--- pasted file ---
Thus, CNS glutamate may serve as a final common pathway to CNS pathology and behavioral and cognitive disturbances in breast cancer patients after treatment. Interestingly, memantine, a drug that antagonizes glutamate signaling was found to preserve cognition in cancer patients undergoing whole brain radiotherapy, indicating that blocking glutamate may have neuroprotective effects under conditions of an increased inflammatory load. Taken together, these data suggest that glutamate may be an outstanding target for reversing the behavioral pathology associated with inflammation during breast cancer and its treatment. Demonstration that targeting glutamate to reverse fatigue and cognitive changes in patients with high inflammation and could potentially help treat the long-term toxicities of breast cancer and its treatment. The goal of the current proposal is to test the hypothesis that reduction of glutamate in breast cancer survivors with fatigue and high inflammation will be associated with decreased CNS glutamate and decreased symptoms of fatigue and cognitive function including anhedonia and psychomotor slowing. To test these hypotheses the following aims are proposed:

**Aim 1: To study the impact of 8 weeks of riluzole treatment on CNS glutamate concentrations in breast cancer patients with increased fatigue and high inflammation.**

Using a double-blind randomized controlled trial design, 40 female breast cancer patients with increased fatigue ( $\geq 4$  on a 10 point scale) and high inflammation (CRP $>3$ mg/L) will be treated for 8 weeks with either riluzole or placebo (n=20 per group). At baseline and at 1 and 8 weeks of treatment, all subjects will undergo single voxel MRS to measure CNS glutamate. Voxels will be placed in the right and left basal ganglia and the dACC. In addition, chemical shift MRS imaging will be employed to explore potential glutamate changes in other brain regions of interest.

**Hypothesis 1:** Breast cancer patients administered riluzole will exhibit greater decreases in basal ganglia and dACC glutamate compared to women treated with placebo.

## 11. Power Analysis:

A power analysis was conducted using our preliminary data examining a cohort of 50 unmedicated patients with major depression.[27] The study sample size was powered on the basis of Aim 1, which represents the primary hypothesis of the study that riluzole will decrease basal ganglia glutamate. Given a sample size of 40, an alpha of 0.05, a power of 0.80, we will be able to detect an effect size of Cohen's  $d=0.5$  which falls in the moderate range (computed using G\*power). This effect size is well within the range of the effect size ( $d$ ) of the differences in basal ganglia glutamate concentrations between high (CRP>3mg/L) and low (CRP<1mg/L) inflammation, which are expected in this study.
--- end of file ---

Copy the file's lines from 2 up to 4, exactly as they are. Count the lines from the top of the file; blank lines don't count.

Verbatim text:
**Aim 1: To study the impact of 8 weeks of riluzole treatment on CNS glutamate concentrations in breast cancer patients with increased fatigue and high inflammation.**

Using a double-blind randomized controlled trial design, 40 female breast cancer patients with increased fatigue ( $\geq 4$  on a 10 point scale) and high inflammation (CRP $>3$ mg/L) will be treated for 8 weeks with either riluzole or placebo (n=20 per group). At baseline and at 1 and 8 weeks of treatment, all subjects will undergo single voxel MRS to measure CNS glutamate. Voxels will be placed in the right and left basal ganglia and the dACC. In addition, chemical shift MRS imaging will be employed to explore potential glutamate changes in other brain regions of interest.

**Hypothesis 1:** Breast cancer patients administered riluzole will exhibit greater decreases in basal ganglia and dACC glutamate compared to women treated with placebo.